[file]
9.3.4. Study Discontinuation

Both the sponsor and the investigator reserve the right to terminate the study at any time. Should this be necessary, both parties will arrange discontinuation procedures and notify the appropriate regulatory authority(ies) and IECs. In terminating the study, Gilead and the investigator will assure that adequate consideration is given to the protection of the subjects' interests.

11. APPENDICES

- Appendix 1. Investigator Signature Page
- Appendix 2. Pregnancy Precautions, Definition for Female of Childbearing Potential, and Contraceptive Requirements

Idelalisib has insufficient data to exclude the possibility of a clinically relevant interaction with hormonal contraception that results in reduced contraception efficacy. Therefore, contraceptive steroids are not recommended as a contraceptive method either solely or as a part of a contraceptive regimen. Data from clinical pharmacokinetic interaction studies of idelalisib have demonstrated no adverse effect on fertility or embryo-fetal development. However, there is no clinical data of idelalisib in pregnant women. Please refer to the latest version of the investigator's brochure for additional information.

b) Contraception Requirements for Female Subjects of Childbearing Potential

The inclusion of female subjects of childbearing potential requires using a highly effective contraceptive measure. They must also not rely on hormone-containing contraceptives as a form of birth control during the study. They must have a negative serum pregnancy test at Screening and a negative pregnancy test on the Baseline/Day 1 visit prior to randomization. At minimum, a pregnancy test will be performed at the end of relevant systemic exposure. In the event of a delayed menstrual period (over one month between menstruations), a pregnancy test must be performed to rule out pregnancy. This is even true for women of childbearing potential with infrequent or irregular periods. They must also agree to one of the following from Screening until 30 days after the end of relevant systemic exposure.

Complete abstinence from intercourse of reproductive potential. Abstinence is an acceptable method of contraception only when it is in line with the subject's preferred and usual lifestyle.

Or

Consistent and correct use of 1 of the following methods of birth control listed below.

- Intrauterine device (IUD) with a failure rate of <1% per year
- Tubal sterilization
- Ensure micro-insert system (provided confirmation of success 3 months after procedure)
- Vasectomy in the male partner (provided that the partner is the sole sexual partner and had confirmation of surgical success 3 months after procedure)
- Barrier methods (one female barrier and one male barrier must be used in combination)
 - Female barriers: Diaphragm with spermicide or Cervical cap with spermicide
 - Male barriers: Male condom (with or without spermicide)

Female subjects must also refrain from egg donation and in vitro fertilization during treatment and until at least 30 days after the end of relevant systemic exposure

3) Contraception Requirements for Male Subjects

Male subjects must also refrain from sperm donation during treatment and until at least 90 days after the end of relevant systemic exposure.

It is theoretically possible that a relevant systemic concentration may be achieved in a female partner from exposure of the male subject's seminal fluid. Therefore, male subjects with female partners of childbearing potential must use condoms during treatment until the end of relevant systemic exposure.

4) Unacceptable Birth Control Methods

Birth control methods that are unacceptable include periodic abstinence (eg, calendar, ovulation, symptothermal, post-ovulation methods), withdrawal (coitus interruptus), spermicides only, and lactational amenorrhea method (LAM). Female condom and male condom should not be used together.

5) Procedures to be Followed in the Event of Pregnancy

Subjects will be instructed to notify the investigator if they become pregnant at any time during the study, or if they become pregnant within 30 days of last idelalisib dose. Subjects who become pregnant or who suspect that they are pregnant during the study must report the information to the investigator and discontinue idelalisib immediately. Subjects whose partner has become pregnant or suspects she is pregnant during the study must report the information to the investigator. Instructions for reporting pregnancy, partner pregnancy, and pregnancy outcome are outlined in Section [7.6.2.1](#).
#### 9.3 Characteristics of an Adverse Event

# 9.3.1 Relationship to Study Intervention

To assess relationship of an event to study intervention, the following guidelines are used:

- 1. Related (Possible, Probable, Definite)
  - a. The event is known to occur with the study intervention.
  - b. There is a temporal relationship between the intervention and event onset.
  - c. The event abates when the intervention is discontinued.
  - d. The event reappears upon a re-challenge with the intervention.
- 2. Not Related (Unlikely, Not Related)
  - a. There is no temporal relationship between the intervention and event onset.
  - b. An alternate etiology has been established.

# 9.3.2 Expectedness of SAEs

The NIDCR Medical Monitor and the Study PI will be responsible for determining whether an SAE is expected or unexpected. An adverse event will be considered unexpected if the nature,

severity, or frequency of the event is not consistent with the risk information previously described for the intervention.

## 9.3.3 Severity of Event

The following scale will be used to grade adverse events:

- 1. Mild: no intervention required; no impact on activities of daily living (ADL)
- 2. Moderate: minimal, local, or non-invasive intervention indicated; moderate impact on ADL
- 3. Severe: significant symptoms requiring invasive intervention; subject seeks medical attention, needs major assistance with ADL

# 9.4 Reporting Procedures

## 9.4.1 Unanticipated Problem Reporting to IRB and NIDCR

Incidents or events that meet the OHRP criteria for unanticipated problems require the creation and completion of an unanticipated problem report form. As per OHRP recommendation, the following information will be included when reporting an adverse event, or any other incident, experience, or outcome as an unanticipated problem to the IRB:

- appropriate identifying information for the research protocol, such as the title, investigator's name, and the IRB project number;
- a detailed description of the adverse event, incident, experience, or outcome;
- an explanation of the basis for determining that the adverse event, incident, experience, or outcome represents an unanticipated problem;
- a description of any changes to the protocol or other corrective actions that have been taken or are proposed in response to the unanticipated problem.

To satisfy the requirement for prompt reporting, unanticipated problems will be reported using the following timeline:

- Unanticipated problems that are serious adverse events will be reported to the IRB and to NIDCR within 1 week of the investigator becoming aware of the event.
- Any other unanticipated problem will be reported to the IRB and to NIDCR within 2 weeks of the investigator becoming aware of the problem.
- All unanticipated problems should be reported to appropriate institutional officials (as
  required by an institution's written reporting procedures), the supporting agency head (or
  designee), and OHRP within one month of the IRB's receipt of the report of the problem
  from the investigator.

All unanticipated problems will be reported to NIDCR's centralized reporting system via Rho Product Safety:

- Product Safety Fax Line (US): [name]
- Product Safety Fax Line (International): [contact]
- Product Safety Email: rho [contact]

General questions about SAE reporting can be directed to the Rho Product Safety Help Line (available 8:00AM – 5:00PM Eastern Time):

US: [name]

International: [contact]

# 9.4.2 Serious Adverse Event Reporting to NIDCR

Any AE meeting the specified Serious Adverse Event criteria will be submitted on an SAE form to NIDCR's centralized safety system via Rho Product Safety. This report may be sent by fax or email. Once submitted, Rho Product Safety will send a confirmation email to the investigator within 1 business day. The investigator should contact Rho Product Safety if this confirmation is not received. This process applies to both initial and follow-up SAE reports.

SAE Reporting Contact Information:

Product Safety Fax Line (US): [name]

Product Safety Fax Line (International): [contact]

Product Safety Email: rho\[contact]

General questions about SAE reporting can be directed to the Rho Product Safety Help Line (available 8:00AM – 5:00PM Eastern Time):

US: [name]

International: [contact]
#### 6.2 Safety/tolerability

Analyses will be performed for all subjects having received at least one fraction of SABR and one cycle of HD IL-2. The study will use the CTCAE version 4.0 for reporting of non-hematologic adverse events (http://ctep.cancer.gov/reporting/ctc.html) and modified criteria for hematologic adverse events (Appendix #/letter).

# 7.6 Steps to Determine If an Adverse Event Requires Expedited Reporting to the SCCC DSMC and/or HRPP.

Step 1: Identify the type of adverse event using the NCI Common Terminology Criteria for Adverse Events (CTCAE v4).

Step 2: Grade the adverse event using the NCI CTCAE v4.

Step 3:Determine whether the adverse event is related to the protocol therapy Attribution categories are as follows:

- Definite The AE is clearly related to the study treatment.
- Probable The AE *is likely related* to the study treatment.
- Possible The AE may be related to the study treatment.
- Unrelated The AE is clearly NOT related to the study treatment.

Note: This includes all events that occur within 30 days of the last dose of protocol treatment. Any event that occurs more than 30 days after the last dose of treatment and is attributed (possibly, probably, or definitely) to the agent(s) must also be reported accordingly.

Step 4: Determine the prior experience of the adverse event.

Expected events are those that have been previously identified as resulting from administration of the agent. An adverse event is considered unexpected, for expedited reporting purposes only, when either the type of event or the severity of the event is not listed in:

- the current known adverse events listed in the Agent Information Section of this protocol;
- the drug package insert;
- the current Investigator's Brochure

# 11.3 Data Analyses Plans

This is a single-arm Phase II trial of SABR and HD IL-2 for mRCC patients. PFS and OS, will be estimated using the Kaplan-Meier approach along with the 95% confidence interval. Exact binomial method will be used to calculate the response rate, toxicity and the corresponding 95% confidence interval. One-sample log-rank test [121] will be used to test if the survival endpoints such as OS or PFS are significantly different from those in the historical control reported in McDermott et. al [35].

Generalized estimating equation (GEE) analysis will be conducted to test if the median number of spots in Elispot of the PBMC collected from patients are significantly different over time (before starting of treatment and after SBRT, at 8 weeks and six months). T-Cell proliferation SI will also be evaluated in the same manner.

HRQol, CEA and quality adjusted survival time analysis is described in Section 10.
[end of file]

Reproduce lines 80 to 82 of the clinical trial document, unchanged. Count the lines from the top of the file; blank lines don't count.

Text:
Step 2: Grade the adverse event using the NCI CTCAE v4.

Step 3:Determine whether the adverse event is related to the protocol therapy Attribution categories are as follows:

- Definite The AE is clearly related to the study treatment.